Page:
“To what can I compare the reign of God?” (Luke 13:18).
Rom 8:18-25; Luke 13:18-21
It is characteristic of every age to think that its watch is, in the words of Charles Dickens, the “best of times and the worst of times.” Our frenetic media culture bombards us with dire warnings and the relentless drone of bad news, so why wouldn’t we imagine we are in the final rings of circling detritus going down the drain? “Have a nice day” can’t compete with that for a headline.
Hope sees beyond despair to the deeper truth that history is charged with the Holy Spirit. St. Paul in his letter to the Romans invites us to trust that God is at work in crisis and that breakthrough sometimes feels like breakdown unless we have faith. Consider Paul’s situation when he penned the lines in today’s reading from Romans, that because we are children of God, “We know that all creation is groaning in labor pains even until now” (8:22).
Paul was likely under house arrest awaiting execution, knowing the communities he had formed were under assault from civil authorities and from infighting, and that he was regarded by some as having betrayed the traditions of the mother church in Jerusalem. Imperial Rome was poised to strike down any movement that challenged its divine pretensions. Within a decade of Paul’s death, the temple and holy city would lie in ruins and the seeds of both Judaism and Christianity would be cast to the winds in a great diaspora. Paul’s visions and dreams were by then like nightmares for many.
Yet. Paul was filled with hope because the death and resurrection of Jesus had already revealed the end of history. Jesus was the new Adam, ushering in a new Creation that gave believers a new destiny within the Beloved Community, life with God forever. The mustard seeds of faith had already been sown and the leaven of sincerity and truth was already at work within human events. What Jesus promises us in the parables we read in Luke’s Gospel today is only a glimpse of the glory to come.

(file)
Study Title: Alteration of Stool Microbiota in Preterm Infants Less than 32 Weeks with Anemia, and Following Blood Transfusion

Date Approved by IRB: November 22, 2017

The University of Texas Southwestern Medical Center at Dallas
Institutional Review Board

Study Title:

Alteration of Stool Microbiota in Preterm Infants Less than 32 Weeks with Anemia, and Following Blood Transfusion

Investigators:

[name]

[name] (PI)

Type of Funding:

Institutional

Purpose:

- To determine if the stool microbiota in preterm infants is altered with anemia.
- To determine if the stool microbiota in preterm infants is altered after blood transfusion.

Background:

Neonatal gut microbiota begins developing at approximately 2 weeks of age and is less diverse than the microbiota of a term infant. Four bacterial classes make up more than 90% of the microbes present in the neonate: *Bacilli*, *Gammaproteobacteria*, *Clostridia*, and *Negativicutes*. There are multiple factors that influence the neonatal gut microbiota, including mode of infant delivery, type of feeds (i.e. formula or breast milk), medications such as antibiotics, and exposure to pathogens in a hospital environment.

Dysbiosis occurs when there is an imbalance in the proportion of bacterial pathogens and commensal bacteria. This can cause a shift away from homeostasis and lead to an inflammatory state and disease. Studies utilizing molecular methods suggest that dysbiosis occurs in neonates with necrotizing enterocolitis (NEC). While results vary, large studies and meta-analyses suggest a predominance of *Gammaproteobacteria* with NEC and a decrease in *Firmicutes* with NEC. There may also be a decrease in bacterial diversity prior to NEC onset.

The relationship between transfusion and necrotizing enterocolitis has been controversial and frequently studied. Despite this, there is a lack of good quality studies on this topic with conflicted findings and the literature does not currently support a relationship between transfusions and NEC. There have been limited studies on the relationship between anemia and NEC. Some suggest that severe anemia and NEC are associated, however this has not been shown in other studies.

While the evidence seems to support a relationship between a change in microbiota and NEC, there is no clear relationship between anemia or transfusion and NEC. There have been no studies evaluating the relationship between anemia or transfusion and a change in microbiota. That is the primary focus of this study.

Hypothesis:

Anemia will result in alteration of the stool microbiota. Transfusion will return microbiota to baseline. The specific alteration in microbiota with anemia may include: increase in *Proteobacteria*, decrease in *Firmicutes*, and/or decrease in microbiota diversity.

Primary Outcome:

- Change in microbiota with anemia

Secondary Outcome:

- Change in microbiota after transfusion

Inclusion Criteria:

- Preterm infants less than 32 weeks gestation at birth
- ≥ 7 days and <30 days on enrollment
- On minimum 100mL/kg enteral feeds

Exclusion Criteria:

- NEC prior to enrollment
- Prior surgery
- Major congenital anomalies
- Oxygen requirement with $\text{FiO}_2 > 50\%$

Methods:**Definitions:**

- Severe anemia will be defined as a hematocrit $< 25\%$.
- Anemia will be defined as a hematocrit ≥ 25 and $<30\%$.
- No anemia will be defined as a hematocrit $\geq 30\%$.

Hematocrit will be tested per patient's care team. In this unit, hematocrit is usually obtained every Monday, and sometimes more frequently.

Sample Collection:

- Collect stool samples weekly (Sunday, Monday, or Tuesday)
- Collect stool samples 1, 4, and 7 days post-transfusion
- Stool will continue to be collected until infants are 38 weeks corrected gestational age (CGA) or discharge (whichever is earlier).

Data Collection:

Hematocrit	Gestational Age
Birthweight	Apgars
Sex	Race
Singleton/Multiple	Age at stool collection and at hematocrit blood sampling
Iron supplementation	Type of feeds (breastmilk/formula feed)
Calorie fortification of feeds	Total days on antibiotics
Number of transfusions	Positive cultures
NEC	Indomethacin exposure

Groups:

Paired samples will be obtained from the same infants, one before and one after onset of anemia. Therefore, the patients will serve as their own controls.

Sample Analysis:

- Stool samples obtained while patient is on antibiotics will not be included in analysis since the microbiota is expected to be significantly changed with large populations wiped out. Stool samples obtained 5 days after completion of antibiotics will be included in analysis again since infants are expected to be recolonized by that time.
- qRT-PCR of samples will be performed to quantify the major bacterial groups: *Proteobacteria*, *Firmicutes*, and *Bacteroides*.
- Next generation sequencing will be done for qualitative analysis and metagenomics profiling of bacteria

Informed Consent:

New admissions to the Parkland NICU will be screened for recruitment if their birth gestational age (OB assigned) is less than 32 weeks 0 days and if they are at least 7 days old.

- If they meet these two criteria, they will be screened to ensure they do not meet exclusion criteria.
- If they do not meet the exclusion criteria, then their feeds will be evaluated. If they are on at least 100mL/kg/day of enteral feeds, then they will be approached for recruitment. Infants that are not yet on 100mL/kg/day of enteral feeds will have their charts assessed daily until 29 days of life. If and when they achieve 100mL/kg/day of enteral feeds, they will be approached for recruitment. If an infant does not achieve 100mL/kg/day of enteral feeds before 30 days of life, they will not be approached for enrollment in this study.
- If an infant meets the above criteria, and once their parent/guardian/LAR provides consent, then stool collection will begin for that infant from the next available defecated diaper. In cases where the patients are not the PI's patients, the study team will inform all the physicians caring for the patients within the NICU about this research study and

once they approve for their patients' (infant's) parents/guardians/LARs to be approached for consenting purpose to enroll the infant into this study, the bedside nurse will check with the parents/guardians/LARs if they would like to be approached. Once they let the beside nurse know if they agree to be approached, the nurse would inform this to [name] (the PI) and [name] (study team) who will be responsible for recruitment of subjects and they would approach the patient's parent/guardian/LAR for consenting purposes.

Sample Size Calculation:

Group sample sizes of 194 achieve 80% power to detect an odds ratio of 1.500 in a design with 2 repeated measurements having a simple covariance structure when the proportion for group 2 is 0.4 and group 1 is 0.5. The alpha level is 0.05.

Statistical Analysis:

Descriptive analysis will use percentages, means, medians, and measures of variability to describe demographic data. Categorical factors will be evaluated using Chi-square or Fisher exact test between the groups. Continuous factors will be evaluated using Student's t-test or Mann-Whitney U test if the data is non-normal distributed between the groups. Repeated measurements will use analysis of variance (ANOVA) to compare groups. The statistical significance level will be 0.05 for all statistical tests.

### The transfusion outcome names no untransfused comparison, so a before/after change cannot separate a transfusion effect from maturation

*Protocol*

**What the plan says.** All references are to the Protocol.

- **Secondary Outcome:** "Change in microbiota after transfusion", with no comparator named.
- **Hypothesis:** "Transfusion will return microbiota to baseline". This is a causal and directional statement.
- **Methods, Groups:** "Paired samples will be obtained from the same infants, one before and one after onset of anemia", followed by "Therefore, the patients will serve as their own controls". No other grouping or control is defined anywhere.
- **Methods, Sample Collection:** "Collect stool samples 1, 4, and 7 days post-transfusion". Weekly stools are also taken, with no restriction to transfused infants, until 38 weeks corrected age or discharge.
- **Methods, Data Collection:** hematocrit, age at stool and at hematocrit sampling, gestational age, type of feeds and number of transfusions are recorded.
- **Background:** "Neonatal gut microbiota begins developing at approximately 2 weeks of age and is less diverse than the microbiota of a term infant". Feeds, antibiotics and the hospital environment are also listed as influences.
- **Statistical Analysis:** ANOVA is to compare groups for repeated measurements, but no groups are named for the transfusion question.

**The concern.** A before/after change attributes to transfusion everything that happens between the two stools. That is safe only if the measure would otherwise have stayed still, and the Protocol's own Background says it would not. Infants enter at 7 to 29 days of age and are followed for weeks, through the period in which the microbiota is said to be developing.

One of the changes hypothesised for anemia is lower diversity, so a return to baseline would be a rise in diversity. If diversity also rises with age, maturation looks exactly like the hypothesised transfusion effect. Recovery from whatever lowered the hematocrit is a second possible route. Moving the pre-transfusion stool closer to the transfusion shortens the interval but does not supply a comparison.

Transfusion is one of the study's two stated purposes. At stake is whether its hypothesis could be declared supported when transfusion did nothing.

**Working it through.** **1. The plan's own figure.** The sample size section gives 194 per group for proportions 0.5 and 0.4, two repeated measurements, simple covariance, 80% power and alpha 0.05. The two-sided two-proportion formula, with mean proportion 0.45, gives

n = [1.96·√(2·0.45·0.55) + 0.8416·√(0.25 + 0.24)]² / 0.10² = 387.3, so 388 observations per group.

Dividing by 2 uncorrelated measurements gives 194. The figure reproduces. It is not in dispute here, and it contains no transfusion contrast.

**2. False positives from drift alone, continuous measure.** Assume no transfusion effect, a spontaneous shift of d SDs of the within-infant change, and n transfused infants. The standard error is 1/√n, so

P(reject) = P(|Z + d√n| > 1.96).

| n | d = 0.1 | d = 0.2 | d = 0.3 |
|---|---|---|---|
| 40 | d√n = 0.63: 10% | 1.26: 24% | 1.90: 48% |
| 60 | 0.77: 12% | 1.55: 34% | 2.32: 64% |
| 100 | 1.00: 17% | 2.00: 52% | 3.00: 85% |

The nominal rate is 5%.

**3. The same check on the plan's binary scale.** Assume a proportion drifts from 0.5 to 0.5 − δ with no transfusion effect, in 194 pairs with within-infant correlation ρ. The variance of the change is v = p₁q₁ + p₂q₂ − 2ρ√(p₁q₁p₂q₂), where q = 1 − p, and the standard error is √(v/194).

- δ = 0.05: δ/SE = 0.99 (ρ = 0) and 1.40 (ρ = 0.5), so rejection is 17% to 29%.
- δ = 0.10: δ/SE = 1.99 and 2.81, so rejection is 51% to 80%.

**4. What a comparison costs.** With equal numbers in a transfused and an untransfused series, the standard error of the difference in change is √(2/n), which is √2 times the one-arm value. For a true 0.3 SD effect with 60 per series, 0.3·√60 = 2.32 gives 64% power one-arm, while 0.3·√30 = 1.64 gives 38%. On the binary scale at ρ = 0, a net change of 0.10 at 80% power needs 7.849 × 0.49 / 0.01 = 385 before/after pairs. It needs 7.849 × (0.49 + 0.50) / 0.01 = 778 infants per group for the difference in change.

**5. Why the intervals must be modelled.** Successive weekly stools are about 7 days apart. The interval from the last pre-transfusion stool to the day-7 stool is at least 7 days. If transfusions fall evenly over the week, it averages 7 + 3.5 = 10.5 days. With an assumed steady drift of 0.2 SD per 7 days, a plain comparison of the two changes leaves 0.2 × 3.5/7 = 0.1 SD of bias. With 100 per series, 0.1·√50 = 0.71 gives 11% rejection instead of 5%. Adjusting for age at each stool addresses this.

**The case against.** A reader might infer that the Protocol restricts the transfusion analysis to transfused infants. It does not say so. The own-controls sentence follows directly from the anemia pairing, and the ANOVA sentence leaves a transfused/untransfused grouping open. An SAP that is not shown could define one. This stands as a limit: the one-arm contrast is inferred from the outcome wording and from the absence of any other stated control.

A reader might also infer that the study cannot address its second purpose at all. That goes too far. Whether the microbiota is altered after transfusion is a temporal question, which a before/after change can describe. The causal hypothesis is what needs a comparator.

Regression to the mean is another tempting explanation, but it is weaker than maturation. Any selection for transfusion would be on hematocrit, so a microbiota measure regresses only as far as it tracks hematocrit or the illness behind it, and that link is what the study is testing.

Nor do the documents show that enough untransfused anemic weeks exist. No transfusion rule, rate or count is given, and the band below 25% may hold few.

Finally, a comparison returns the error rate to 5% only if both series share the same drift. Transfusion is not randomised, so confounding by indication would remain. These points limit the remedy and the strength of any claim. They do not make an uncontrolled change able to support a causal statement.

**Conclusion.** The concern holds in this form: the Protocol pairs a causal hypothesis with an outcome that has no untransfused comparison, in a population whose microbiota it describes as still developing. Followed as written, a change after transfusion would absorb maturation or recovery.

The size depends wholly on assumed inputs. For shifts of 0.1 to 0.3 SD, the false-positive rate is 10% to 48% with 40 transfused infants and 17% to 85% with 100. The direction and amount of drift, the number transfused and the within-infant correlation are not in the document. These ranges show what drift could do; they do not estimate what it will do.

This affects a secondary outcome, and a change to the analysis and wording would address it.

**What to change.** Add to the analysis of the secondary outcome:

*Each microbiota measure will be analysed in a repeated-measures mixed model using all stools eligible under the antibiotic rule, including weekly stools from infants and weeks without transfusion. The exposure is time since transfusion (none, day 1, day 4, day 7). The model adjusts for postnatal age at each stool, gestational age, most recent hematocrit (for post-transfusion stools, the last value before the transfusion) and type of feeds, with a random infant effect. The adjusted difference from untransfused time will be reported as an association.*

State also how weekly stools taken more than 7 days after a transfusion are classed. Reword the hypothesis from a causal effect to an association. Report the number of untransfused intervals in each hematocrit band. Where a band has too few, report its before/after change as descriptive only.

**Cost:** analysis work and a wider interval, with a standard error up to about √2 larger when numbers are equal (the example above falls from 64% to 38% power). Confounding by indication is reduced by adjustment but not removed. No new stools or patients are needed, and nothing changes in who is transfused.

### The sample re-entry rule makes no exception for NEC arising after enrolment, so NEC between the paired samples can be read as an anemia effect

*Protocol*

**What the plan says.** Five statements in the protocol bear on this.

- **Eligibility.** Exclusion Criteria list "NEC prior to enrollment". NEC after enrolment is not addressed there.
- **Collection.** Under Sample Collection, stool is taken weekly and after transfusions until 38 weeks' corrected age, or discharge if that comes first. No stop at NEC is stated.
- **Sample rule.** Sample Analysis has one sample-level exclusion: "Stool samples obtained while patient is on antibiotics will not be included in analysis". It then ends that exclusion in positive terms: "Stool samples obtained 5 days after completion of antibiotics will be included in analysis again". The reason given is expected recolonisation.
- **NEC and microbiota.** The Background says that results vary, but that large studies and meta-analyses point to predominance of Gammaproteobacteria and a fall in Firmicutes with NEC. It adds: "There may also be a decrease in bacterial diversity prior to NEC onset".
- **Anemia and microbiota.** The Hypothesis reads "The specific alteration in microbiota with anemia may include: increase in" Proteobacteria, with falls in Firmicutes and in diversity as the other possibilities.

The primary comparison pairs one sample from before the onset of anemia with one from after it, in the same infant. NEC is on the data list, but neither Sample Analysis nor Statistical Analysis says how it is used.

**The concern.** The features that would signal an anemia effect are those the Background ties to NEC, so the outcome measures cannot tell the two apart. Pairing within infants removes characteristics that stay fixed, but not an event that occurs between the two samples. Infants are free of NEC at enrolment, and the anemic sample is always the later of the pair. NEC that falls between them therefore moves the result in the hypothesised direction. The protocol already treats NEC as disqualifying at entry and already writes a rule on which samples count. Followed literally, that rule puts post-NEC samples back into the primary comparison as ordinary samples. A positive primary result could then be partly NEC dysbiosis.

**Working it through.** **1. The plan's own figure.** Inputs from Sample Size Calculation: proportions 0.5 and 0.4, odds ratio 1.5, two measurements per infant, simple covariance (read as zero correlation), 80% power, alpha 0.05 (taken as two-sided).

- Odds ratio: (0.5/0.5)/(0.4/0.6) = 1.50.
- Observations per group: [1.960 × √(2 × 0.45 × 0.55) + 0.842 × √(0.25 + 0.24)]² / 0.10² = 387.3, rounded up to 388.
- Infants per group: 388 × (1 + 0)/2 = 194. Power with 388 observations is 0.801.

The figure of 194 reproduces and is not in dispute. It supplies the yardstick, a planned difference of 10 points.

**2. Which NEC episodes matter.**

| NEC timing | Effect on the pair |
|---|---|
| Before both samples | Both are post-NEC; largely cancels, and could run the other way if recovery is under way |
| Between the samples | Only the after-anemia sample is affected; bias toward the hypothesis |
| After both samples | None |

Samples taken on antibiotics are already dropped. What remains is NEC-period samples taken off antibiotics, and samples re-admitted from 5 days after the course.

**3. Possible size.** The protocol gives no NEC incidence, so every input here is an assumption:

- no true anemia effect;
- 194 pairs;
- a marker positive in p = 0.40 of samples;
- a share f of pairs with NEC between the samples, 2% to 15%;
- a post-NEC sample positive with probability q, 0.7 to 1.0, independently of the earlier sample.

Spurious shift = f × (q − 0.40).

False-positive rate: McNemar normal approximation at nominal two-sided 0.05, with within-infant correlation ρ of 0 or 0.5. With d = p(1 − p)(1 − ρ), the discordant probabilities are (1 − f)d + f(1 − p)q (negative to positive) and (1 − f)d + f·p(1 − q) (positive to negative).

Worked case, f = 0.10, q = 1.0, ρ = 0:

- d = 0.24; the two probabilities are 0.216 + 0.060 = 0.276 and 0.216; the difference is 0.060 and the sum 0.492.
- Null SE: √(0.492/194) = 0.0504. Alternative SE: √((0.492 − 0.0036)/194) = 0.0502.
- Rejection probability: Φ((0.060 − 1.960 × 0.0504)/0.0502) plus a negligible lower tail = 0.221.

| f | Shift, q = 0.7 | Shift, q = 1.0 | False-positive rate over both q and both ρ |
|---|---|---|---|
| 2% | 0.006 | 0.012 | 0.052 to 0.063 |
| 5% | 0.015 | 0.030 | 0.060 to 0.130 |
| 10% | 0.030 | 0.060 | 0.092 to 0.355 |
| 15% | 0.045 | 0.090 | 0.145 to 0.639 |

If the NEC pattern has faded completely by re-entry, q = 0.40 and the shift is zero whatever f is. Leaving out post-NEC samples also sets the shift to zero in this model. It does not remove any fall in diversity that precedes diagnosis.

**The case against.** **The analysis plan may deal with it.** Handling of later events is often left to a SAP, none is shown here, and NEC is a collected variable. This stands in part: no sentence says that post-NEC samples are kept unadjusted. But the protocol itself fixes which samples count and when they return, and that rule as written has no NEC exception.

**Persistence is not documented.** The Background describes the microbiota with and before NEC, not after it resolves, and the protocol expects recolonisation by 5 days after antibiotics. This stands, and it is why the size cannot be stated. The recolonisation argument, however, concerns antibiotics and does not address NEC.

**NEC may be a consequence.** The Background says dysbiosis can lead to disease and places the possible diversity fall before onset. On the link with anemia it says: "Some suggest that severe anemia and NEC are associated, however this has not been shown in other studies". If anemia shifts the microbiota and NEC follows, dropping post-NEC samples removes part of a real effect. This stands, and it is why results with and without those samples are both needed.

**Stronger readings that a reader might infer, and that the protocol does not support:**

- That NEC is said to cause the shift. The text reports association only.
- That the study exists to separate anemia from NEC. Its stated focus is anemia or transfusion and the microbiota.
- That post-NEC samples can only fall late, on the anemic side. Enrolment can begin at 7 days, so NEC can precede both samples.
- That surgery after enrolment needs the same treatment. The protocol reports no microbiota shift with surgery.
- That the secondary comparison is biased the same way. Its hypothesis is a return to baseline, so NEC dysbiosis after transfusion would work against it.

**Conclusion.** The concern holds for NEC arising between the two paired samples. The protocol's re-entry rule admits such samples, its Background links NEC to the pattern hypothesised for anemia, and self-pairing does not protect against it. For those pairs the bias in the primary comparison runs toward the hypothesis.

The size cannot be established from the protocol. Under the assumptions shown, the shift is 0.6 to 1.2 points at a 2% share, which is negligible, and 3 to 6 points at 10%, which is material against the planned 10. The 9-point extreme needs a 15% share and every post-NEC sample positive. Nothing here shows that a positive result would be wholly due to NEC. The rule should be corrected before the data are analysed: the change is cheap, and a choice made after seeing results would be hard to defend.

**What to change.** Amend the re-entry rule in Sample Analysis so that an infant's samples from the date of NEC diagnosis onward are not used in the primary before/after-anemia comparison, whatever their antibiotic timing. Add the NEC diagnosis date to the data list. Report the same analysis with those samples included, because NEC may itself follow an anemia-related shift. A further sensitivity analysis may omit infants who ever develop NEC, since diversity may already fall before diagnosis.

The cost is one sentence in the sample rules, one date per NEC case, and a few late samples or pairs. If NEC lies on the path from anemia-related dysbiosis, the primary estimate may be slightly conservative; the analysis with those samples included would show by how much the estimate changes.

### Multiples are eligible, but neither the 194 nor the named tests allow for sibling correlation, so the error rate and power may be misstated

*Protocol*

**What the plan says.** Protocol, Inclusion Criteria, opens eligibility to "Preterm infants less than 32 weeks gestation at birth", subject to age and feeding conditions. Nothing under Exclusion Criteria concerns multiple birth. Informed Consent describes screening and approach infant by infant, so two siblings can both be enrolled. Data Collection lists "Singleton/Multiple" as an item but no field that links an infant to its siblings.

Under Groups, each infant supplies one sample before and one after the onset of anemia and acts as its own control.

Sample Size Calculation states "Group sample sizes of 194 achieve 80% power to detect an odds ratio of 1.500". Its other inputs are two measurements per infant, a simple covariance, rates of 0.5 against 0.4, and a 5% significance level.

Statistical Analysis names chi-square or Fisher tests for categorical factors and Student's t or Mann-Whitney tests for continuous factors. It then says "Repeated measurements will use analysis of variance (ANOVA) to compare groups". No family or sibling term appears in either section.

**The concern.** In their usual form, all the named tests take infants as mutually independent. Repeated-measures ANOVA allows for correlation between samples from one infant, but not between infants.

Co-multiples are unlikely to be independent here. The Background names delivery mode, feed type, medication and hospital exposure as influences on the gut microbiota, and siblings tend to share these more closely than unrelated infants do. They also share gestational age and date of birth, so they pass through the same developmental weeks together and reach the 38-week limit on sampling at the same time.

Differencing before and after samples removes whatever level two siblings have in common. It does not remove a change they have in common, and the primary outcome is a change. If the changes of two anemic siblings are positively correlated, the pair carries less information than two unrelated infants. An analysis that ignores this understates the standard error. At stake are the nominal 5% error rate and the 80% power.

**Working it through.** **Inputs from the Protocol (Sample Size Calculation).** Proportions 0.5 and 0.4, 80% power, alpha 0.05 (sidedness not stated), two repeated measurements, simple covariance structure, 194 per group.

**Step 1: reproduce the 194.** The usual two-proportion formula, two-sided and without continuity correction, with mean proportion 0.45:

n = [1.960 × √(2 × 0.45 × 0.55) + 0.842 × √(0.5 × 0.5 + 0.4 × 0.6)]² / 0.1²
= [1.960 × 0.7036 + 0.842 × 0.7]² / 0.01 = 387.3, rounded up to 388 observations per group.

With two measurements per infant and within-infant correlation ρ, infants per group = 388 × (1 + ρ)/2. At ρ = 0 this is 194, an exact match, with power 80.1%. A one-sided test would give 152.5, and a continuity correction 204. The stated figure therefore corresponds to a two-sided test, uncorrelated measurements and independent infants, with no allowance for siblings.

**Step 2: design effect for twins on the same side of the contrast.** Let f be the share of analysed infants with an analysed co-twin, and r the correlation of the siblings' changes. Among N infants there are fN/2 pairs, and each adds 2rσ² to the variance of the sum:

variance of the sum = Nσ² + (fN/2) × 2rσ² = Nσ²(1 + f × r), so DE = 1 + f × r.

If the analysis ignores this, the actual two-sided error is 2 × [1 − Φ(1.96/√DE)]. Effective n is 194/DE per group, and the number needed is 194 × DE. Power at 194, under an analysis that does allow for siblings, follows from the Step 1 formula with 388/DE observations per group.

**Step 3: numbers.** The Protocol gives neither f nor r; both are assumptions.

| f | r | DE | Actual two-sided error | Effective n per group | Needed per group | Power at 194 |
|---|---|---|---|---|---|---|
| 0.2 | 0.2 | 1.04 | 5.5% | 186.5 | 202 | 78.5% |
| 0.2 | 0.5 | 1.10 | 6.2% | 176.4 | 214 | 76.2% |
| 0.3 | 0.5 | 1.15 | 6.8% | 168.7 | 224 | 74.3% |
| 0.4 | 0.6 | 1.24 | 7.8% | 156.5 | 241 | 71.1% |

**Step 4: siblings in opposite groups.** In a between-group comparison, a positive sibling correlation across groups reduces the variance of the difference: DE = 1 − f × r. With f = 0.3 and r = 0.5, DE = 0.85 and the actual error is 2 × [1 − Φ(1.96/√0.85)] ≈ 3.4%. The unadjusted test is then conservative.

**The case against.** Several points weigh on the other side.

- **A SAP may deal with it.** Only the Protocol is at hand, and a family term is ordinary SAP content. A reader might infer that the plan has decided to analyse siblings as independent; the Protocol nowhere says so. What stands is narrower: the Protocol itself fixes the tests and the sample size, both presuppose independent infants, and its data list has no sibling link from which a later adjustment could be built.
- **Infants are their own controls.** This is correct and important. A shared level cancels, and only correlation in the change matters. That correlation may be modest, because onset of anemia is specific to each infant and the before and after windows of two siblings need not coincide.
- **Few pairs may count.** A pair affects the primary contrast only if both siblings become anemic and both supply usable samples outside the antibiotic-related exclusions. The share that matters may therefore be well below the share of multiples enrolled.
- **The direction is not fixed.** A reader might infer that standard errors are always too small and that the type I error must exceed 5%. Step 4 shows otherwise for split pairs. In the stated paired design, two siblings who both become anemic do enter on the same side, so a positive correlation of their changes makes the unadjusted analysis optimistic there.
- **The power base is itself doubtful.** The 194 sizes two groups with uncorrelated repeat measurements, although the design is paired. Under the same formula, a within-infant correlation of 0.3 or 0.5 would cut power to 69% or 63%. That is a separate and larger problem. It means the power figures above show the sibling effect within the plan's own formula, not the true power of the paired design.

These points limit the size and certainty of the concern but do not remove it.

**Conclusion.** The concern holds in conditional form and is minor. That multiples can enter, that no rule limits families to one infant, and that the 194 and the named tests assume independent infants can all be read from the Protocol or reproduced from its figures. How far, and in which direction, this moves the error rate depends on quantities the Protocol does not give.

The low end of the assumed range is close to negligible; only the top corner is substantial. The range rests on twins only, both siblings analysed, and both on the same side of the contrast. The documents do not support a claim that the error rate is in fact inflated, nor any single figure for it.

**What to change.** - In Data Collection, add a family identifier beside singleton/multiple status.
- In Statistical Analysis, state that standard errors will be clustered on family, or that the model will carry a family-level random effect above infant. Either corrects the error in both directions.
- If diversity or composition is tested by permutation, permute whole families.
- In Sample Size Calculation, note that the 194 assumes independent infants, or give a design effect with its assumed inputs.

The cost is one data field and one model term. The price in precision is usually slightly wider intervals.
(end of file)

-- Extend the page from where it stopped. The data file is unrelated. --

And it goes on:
Though God’s grace enters human potential as the tiniest of seeds and the invisible, tasteless and odorless enzyme that makes dough rise, it is an unstoppable promise that will accomplish its purpose. Where conception occurs, birth will follow, and the pain we experience will yield a joy that surpasses any suffering we must endure until God’s glory is revealed. To be inspired is to take a deep breath in the gloom and doom of human doubt and fear. “Nothing can separate us from the love of God in Christ Jesus,” Paul wrote to believers huddled in the heart of the empire, the culmination of his great song of reassurance in troubled times, whose verses we will read later this week (Rom 8:31-39).